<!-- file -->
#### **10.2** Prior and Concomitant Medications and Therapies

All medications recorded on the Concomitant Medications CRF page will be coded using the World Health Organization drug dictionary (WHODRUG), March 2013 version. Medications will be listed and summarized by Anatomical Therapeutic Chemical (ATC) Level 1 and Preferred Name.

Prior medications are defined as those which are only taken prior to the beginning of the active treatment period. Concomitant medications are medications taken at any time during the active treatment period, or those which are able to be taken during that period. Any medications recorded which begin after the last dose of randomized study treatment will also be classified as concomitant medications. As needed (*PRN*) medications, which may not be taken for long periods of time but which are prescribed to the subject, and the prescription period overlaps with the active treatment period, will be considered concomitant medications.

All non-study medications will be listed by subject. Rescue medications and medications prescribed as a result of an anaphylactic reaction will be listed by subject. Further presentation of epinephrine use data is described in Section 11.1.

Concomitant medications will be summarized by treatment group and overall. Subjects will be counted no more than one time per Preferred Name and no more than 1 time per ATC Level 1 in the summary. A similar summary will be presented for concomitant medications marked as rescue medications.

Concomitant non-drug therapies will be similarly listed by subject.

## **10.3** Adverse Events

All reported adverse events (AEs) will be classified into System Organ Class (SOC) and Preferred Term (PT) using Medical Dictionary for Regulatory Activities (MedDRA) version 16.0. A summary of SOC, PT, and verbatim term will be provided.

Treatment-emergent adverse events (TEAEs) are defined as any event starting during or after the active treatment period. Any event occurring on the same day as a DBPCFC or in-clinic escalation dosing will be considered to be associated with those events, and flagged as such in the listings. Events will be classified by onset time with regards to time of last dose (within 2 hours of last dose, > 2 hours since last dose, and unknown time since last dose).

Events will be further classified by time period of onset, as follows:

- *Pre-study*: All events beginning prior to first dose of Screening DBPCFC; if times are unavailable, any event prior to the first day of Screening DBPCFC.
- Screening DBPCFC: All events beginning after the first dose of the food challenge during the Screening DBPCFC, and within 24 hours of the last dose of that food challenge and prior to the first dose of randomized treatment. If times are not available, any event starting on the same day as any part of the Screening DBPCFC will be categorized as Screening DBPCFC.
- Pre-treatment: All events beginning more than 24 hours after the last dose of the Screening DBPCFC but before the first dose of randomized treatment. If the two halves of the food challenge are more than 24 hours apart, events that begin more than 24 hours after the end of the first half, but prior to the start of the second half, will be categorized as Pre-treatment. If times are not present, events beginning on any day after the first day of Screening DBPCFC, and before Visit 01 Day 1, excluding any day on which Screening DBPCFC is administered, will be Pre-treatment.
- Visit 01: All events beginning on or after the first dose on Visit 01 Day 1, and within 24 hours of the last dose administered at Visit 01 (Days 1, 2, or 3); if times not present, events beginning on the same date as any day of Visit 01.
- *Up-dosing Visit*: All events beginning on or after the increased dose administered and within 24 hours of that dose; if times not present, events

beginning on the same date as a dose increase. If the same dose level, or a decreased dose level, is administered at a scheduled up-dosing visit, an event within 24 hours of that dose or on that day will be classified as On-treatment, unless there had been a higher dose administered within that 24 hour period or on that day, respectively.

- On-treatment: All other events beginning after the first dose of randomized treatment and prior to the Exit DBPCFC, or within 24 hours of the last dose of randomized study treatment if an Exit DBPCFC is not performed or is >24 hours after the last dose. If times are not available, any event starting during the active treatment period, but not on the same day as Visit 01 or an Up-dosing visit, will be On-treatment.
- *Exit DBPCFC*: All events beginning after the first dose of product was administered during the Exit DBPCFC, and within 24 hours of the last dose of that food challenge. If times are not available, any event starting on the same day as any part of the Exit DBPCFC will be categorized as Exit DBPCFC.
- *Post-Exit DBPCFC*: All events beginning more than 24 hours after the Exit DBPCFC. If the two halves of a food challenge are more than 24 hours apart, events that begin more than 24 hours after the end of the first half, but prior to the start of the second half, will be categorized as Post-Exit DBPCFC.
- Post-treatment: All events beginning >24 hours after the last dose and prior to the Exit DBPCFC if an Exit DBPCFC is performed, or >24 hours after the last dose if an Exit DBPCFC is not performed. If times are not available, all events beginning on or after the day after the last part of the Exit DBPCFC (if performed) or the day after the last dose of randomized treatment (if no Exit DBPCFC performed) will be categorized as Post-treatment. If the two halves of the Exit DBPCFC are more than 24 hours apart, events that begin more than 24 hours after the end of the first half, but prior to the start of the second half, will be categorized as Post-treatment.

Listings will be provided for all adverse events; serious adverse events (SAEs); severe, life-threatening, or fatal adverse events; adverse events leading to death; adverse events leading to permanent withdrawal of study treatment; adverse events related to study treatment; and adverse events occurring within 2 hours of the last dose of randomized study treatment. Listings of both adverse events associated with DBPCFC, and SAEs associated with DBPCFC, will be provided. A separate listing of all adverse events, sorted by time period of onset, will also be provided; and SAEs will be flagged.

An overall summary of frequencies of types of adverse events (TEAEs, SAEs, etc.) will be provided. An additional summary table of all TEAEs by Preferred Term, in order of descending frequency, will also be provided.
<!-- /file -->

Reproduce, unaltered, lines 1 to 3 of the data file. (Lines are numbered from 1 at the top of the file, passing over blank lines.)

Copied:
#### **10.2** Prior and Concomitant Medications and Therapies

All medications recorded on the Concomitant Medications CRF page will be coded using the World Health Organization drug dictionary (WHODRUG), March 2013 version. Medications will be listed and summarized by Anatomical Therapeutic Chemical (ATC) Level 1 and Preferred Name.

Prior medications are defined as those which are only taken prior to the beginning of the active treatment period. Concomitant medications are medications taken at any time during the active treatment period, or those which are able to be taken during that period. Any medications recorded which begin after the last dose of randomized study treatment will also be classified as concomitant medications. As needed (*PRN*) medications, which may not be taken for long periods of time but which are prescribed to the subject, and the prescription period overlaps with the active treatment period, will be considered concomitant medications.